The sea has been an object of meditation as long as people have been around to reflect on it. Its power to provide focus, to rejuvenate, to put one’s land problems in perspective is unmistakable. Sometimes you will find answers lurking beneath its surface and other times all you’ll see are more questions, but each person comes to it looking for different reasons. Different lives. Different possibilities. The five stories that comprise Dan Lopez’s Part the Hawser, Limn the Sea exemplify the variety of searches brought to the shoreline.
Five stories? Yes. And they aren’t even that long. The entire book is under fifty pages. But I submit to you that more is packed into those pages than most of the two or three hundred page books I’ve read. None of the pieces are particularly oriented toward plot. They are character sketches–or rather sketches of characters in the throes of decision making.
The stories are all-of-a-piece yet separate. One finds many differences between the ex-soldier wondering why he can’t seem to find normalcy in “Part the Hawser, Limn the Sea” and the architect of “Volumes Set Against a Twilight Sky,” who discovers his dead lover’s hatred of him in an old diary, yet Lopez finds the disconnects in both their lives and submerges them in the sea (the former finds himself drawn to the ocean with a friend, and the latter takes a cruise). And both men do find answers, of a sort. The second story in particular has a satisfactory ending that not only solves the character’s problem but also makes a point about how dead lovers can be lionized so thoroughly that we forget their very real faults.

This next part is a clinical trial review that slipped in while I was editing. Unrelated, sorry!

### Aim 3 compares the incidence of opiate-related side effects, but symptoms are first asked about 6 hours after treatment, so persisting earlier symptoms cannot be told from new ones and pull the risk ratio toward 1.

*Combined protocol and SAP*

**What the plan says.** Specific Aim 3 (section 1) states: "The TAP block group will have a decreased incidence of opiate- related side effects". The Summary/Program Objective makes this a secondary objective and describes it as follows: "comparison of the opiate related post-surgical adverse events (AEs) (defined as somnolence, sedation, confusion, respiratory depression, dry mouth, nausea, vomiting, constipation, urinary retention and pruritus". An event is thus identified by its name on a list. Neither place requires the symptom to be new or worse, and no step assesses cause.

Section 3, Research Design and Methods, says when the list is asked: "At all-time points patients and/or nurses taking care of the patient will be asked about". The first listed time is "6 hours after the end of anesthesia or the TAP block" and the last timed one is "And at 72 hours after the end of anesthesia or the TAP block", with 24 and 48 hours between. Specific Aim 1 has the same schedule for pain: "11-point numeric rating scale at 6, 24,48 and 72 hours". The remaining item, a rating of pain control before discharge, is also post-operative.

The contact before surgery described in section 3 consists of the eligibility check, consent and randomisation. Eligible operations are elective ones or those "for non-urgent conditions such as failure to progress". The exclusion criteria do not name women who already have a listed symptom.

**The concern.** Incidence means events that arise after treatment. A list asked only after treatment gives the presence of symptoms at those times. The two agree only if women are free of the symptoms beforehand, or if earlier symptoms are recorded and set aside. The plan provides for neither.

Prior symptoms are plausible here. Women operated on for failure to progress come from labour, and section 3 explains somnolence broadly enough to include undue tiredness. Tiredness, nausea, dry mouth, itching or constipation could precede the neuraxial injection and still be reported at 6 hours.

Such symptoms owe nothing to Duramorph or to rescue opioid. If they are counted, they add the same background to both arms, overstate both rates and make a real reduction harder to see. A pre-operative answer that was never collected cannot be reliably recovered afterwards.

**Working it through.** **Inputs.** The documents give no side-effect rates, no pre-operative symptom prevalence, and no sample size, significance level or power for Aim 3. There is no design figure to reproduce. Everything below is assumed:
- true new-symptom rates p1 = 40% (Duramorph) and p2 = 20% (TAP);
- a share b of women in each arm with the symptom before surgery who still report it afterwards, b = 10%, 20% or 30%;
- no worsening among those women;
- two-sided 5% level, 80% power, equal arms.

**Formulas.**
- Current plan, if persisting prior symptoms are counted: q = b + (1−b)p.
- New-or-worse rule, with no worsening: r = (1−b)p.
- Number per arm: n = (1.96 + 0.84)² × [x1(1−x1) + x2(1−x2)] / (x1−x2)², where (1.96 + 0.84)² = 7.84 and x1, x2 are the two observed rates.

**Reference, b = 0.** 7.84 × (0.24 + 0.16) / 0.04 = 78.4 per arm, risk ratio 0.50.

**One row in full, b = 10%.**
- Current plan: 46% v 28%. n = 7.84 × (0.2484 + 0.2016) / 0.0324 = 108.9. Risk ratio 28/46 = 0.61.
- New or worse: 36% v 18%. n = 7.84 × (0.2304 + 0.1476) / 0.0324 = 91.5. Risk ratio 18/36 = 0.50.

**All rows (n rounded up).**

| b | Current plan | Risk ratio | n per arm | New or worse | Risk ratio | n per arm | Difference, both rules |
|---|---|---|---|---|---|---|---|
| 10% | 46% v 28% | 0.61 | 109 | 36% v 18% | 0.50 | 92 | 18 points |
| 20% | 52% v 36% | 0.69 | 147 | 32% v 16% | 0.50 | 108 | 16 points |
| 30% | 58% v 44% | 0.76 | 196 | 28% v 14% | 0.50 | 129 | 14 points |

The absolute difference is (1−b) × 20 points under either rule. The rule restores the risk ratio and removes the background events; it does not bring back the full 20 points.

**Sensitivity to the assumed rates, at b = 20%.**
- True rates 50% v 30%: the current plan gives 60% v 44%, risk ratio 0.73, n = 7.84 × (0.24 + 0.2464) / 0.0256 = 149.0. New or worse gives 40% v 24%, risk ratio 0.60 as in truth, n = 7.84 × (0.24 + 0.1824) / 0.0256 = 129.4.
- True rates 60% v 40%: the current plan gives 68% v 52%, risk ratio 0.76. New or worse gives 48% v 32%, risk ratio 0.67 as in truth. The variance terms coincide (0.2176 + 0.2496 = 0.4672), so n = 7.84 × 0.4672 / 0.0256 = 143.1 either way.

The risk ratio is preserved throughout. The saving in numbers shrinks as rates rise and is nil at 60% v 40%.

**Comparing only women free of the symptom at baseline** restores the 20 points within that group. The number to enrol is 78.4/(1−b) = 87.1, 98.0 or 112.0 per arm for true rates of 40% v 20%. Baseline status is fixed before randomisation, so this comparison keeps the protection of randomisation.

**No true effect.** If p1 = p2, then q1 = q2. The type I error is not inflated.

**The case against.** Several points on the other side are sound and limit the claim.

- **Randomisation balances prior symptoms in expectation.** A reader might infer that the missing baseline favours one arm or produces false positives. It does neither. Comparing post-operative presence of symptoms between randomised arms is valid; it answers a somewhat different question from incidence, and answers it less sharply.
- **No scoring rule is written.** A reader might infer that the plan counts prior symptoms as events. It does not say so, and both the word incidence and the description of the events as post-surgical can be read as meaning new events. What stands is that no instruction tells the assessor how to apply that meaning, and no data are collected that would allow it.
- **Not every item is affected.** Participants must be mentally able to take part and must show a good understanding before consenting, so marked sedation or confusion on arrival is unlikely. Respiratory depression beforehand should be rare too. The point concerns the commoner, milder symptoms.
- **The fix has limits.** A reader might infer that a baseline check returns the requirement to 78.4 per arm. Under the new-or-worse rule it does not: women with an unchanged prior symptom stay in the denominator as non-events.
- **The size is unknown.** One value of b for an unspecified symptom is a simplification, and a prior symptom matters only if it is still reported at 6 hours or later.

I was also moved by “Coast of Indiana,” which sees Cam and Peter taking an exploratory trip to a place Peter may or may not want to go to school. Cam has a few responsibilities to leave behind, but nothing he feels he can’t drop. It’s up to Peter, who seems not to want to decide for himself but would rather let Cam’s inability to act decide for them both. The interplay between these characters is wonderful. Not much is spoken or admitted, but their desires and patterns are all the plainer for it.
The aforementioned brevity of this book actually works in its favor. The characters and situations are all so bleak and disconnected that even as you discover their differences, you see their similarities. And, taken as a whole, they all sound the same note–a beautiful, sonorous note to be sure, but if the collection had been any longer, I’d have been looking for a wider variance in mood and tone.
Still, these stories are unique and powerful in their simplicity, and I found this to be an impressive collection I couldn’t stop thinking about once finished.
© 2014 Jerry L. Wheeler